The problem for the ultras of all stripes is not that anybody is willing to sacrifice themselves out of some misguided sense of fairness to Lehman Brothers, but almost everybody (McCain and not all Italian Communists excepted) thinks that letting Freddie Mac go down might do serious enough damage to the economic system itself that it's worth the money to prop it up. I'm not into drama; reading along as far as I can see there's a good chance that this financial evaporation ("evaporation" is more accurate than "meltdown," no?) won't in fact result in major institutional changes.
Here's the irony that I like best, though: It was the Bushies who wanted to effect radical institutional transformation. They wanted to get rid of Social Security altogether. One of the President's major initiatives (a failed one) was to urge Americans to privatize their retirement funds. Driving the federal government farther and farther into debt was seen as a way to weaken it. The ideological project was to reduce the federal government to a more minor player, with more power in private hands. The entry of many more middle-class, individual investors into the stock market, although over-stated by corporate boosters, was a significant movement that was a real victory for free-marketeers. However, years of Republican dominance in Washington chopped away at regulation and oversight - not an ad hominem charge on my part but simply what conservatives proudly proclaim to be their agenda - resulting in the present train-wreck (more fun word than either evaporation or meltdown), and the final upshot looks to be that the hated "State" will end up as major shareholder, no doubt cooperating with the non-rich shareholders that have been treated like fodder by the Bushies and their corporatist supporters. That, in other words, is the apparent accomplishment of George W. Bush: the exact opposite of what he set out to achieve.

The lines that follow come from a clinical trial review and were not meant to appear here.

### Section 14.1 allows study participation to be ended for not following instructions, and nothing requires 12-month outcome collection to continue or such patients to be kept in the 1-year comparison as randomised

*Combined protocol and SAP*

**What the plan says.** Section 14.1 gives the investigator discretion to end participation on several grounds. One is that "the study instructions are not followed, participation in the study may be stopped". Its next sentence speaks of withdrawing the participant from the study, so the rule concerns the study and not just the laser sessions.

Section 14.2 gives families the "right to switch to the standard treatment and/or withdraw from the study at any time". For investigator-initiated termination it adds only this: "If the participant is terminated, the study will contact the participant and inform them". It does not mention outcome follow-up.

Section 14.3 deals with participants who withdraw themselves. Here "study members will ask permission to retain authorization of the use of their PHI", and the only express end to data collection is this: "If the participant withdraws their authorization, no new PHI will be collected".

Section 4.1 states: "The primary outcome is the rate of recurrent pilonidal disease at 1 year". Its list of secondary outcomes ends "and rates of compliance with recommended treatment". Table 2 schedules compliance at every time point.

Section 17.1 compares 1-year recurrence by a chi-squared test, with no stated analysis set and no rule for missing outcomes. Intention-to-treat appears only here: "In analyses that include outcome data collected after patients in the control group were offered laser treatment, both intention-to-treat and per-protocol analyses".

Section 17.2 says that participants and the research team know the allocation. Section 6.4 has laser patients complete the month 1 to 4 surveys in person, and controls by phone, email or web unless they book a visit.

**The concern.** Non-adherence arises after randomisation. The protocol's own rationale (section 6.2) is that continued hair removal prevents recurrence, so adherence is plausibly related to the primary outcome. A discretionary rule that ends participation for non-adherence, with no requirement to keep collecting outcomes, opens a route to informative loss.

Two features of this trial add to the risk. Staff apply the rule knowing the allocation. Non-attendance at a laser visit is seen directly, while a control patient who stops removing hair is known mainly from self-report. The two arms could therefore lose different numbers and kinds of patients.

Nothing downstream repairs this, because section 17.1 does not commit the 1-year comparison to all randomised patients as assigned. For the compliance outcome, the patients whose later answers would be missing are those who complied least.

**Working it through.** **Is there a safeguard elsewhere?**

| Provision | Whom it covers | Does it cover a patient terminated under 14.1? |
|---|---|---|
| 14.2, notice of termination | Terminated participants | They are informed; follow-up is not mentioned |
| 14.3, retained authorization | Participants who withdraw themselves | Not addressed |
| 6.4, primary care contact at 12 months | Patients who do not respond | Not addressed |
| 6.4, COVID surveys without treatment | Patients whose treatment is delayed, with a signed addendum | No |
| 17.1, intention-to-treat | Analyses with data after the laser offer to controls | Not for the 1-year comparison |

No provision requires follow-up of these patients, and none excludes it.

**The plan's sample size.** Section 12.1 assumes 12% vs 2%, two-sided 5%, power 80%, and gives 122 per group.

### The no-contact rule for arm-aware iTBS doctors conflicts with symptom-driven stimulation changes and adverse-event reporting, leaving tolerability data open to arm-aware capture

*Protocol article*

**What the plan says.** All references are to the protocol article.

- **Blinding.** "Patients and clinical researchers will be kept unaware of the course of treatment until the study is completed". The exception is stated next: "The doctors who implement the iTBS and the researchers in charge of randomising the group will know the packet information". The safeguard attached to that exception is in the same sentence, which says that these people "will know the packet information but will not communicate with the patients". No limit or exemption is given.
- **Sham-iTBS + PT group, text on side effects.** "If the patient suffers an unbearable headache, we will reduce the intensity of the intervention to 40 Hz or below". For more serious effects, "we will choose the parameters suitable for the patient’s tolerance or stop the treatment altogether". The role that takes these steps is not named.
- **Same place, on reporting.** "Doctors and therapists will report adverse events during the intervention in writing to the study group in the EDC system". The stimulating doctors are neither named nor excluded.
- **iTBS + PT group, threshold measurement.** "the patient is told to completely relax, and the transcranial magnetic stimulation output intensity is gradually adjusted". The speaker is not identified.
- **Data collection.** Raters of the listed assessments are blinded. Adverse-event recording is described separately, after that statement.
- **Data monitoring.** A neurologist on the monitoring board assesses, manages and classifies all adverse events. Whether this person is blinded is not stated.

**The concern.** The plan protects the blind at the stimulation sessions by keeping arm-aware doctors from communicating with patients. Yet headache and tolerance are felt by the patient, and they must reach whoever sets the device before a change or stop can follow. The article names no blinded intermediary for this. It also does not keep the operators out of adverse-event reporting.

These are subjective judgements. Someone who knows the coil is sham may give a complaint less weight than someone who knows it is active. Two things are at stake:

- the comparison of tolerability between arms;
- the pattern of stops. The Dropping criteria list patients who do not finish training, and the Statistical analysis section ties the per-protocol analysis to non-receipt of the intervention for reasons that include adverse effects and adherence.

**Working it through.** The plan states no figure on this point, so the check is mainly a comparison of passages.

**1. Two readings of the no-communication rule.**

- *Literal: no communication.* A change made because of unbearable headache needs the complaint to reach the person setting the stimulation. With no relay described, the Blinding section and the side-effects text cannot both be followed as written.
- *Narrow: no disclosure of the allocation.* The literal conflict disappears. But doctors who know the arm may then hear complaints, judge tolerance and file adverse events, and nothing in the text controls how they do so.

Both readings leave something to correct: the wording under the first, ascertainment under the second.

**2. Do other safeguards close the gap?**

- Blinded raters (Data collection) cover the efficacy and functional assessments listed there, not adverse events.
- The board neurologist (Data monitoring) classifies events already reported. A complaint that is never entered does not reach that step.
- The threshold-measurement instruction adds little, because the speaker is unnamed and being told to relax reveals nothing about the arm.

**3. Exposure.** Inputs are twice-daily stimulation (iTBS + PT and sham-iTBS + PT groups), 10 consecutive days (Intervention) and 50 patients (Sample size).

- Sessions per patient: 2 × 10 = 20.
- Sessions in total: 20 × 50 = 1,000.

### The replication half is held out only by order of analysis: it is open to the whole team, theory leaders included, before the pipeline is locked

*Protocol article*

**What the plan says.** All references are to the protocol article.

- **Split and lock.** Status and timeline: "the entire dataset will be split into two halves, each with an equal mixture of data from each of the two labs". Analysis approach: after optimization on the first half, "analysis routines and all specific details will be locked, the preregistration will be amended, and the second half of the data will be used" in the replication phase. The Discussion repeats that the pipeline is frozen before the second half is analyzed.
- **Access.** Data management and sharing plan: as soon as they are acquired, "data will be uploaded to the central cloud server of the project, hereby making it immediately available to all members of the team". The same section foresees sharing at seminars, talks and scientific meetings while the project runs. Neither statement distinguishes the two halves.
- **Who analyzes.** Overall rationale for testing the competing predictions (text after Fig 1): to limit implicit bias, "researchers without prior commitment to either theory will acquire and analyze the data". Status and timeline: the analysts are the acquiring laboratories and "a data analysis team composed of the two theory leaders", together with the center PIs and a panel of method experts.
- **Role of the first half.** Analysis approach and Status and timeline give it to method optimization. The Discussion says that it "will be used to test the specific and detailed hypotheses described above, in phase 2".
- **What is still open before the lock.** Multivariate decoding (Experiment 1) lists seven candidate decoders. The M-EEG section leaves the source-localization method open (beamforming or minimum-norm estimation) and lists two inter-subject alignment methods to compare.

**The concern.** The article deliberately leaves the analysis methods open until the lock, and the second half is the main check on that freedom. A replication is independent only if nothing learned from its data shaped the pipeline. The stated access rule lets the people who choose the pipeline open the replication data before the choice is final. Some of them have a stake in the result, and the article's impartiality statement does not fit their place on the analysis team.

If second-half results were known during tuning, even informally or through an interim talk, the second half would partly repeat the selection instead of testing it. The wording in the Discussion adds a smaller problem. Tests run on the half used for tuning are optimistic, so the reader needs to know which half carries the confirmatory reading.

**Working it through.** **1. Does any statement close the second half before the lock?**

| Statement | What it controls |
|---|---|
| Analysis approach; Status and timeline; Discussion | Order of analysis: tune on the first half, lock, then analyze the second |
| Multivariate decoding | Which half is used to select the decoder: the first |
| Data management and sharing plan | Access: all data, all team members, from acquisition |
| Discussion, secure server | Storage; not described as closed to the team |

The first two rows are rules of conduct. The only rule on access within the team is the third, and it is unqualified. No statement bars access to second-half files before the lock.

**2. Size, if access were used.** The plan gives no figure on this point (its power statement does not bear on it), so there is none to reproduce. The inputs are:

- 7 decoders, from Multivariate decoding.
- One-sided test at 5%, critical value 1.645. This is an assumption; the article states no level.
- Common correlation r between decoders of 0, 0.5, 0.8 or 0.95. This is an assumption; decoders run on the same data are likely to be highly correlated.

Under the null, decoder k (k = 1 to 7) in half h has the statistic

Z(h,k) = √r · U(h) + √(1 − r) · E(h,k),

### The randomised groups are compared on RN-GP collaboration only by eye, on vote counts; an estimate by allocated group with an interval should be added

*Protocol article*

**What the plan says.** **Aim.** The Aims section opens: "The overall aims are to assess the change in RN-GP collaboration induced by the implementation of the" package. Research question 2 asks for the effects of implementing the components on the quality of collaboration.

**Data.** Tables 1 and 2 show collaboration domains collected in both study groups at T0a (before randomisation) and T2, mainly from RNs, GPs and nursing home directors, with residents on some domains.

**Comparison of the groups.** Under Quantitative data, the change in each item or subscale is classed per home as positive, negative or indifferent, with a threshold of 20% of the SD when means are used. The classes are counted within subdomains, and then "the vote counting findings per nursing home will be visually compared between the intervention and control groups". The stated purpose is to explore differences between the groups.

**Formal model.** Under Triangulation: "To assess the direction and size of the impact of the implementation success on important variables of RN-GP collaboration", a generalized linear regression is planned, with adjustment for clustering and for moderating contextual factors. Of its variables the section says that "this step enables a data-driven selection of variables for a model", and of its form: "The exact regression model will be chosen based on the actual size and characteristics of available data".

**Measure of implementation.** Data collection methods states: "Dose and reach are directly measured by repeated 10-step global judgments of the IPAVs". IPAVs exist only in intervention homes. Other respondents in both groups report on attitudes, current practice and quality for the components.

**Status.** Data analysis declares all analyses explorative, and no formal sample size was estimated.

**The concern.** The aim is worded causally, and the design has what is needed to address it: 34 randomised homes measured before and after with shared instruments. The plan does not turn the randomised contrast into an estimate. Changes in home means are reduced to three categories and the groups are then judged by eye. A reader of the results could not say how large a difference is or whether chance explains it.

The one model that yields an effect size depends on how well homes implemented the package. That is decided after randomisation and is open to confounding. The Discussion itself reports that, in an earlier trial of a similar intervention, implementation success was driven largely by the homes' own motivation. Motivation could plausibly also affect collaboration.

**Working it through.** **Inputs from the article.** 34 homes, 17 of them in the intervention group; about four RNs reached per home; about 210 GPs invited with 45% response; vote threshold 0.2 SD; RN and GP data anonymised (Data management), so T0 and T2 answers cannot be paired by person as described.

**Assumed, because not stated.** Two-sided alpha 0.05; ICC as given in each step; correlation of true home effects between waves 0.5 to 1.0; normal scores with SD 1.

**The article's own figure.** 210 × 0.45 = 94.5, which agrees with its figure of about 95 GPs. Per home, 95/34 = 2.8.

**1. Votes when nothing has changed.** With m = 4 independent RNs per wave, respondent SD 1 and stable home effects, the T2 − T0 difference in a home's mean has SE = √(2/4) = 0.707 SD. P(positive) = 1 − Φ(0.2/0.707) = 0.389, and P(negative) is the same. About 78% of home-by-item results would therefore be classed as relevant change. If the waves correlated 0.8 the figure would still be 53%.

Wednesday, September 10, 2008

Biden Takes the High Road

Joe Biden was exactly right to raise the issue of stem-cell research in response to Republican attempts to portray Sarah Palin, the 44-year-old mother of a Down's Syndrome child, Christian pro-life advocate and opponent of sex education in schools and stem-cell research, as someone who will look out for the interests of working mothers and women in general. Policy, policy, policy: who will deliver a larger share of the wealth to working women, through progressive taxation, safeguarding Social Security and extending health coverage to uninsured people (most of whom are women and children)? The Democrats, and the Republicans actually propose moving in the opposite direction on all of these things. Who would keep abortion, terrible thing as it may be, safe and legal and out of back alleys? The Democrats, Republicans the reverse. Both George H. W. Bush and W. were likely believers in the science of stem-cell research, but both vetoed it because they had to throw sops to the Christian Right for political reasons. Now the GOP VP nominee is part of the Christian Right herself. The good news is that if the campaign is decided on the issues, the Democrats win. The bad news is that, with the exceptions of the Iraq war and oil (not even energy) policy, the campaign has yet to be about the issues after all these months. So, as I said, Biden is exactly right to hammer the Republicans on stem-cell research, and he should not be scared off by phony McCain campaign posturing.
This is important because McCain appears for the moment to have achieved his twofer from the Palin nomination: he has solidified his right-wing base and has also caused some movement of independent and undecided women voters to the Republican column. When the election is as close as this one appears to be even a point or two of movement can swing the election. I didn't think that McCain would gain many women voters with the Palin choice, but I turn out to be wrong about that. I thought that since women voters in general tend to be slightly less conservative and slightly more liberal than male voters, Palin's extremism would turn them off. I think that part of my reasoning was right: if we are talking about undecided voters at this point after the conventions and VP picks, we are talking about voters who may have as strong opinions on issues as anybody else, but who are more likely to be unclear on what the actual policy positions of the candidates are. If they are presented with kabuki theater posturing about who is the more noble Roman, as the Republicans favor, they will vote accordingly. If they are educated about the positions of the parties, as Joe Biden started working on with his remarks on stem-cell policy, we may get a very different outcome. Press the attack, keep talking about real policies. Education, environment, health care.

Wednesday, September 3, 2008

More Clarity is Good